When they had all done this several times and beginning to wonder what was happening, General Eisenhower asked if everyone understood where the units needed to go, when they officers agreed, he then said "now try pushing your piece of string round the same route".

Obviously he was emphasising that they needed to lead from the front and by example, not by pushing from the back.

These are two very different approaches to leadership, and they both work. However, as part of being a leader is knowing when to accept the leadership of someone else, I know that I would definitely prefer General Eisenhower's example!

Monday, December 04, 2006

Mooring chains

Over the weekend I was running a course in the Solent, Saturday was fine but over night the winds picked up to 55knots. Fortunately by the time we left the Hamble on Sunday the winds had dropped off to a more reasonable level.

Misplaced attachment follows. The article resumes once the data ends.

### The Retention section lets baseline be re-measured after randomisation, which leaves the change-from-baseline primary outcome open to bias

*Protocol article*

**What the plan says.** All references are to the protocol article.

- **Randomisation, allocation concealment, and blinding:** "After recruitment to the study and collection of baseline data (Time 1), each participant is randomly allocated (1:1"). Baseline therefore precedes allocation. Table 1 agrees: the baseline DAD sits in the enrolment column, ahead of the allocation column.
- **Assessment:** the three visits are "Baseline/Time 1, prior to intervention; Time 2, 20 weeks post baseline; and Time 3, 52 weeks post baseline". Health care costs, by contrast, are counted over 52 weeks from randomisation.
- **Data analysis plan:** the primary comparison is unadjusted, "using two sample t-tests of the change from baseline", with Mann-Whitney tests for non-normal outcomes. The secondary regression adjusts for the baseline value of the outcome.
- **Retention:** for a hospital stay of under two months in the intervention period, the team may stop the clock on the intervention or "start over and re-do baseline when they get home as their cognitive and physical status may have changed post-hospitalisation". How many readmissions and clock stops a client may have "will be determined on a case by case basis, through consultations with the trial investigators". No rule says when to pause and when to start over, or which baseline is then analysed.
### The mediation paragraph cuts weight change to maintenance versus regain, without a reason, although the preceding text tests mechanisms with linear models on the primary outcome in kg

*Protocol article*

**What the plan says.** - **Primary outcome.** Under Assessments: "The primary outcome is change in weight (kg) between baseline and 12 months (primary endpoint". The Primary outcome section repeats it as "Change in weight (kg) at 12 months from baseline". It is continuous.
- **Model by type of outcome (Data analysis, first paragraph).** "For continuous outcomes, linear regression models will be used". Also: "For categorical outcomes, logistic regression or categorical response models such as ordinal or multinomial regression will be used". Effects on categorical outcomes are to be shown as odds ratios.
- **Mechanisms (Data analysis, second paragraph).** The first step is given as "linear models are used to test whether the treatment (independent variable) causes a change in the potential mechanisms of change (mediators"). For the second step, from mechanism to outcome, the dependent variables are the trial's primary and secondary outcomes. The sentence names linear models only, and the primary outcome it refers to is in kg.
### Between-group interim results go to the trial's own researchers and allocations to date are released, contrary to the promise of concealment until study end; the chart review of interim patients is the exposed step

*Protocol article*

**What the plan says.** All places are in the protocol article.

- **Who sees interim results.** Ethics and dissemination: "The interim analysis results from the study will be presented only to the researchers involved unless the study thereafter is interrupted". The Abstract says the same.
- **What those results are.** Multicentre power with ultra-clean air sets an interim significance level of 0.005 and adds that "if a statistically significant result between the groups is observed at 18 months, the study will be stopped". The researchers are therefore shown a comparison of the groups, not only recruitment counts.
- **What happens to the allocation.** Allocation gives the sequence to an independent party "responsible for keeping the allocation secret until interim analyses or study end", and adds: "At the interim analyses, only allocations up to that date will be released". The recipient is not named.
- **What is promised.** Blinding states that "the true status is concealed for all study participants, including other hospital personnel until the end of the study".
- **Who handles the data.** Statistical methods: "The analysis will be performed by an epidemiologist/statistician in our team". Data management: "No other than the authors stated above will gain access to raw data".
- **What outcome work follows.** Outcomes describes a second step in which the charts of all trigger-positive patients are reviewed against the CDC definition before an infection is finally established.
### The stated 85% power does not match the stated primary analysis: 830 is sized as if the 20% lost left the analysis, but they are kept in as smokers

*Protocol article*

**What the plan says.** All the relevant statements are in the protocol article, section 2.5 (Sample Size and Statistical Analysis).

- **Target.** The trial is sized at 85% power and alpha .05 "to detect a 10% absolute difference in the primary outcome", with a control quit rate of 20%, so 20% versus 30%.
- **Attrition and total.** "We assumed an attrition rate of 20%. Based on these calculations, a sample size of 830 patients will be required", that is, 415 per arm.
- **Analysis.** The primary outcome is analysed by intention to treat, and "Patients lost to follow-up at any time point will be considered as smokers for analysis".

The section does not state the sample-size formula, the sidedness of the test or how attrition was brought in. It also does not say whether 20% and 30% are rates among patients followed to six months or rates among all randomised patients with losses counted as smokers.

Once we had cleared the harbour we noticed a yacht towing its mooring buoy and making about 2 knots across Southampton Water.

We were able to tow the yacht in to the Hamble and left it secured to the main visitors pontoon. Whilst we were waiting for the harbour master to check the boat over I inspected the mooring system of the yacht.

The mooring lines were of a good size, in good conditon and looked reasonably new, however the chain used for the riser was completely corroded through. The original chain must have been about 1/2inch but in places the ends of the links were down to about 1/8inch. Obviously in the storm the night before one of these links had failed and the yacht went adrift.

It made me wonder how often some people check their moorings. From the direction of travel and the tide, I think this vessel came from eitherthe Calshot or Powerstation Creeks where the moorings are privately laid.

Ideally the mooring should be lifted every year and inspected for corrosion damage, if you, your club or boat yard do not do this, do not be surprised if your boat is not where you left it after the next big storm!